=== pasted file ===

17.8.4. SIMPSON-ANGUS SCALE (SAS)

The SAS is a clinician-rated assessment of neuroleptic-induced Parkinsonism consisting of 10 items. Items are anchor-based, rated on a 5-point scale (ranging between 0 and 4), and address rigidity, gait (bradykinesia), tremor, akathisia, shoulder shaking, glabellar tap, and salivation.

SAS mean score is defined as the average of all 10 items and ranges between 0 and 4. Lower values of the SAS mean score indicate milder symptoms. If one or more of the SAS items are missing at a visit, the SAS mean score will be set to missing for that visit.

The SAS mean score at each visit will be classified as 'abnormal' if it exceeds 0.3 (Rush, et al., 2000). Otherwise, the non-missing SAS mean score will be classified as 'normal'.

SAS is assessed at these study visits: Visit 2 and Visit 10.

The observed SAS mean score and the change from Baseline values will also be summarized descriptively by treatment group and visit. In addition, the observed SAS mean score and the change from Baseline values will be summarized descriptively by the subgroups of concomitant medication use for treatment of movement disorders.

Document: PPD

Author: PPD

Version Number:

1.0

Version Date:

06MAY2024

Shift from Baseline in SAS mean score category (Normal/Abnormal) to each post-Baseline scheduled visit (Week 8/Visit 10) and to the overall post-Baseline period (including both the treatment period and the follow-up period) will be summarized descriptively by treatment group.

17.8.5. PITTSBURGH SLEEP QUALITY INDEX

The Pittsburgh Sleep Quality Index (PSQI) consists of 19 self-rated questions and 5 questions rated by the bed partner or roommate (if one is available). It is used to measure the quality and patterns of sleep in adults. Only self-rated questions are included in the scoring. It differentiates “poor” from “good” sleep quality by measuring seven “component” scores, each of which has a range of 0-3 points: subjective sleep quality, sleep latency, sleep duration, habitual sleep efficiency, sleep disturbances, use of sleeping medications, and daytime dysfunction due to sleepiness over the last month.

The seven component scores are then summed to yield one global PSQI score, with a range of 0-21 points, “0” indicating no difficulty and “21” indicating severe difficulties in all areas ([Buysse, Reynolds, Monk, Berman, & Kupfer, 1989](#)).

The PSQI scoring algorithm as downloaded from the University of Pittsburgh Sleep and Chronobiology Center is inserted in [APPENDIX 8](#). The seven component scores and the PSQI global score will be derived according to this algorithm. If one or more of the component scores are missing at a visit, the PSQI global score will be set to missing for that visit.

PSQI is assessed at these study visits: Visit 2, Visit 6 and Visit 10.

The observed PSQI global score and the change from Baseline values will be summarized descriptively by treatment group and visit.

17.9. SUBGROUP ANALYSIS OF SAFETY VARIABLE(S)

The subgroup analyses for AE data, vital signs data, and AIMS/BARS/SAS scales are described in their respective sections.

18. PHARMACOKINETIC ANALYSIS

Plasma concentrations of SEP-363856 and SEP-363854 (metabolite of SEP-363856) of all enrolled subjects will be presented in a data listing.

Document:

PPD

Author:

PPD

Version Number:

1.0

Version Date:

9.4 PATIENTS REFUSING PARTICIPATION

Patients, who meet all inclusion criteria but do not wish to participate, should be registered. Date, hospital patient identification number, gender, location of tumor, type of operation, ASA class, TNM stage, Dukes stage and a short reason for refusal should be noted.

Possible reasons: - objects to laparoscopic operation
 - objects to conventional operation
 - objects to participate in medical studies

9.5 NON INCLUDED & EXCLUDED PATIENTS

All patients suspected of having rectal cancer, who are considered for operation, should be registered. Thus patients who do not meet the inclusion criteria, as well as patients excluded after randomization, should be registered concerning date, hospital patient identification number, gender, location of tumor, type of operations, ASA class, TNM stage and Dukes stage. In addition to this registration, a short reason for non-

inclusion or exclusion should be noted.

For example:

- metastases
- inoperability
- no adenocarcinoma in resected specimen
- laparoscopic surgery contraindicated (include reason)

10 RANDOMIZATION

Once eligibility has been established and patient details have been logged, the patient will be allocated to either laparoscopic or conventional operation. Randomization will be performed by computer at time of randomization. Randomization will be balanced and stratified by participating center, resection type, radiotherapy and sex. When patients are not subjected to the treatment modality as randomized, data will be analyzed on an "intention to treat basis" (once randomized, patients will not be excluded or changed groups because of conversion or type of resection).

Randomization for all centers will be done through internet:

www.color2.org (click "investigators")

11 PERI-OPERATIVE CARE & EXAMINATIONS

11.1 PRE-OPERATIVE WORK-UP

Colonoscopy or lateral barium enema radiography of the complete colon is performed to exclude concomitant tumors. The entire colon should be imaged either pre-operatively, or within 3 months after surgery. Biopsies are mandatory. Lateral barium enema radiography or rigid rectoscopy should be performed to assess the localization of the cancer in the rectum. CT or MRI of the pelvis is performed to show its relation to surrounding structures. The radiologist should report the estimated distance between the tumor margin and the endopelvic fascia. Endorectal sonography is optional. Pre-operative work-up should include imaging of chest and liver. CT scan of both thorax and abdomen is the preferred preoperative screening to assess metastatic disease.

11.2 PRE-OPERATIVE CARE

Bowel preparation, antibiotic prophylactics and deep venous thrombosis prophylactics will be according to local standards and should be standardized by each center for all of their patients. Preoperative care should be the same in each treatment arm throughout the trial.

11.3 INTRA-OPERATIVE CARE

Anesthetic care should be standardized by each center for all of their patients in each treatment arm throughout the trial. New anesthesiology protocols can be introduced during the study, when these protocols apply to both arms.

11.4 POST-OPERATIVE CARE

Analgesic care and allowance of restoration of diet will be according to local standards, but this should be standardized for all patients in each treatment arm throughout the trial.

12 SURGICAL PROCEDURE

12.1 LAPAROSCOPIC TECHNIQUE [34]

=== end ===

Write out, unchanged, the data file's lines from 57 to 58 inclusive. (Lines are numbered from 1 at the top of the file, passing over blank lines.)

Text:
12 SURGICAL PROCEDURE

12.1 LAPAROSCOPIC TECHNIQUE [34]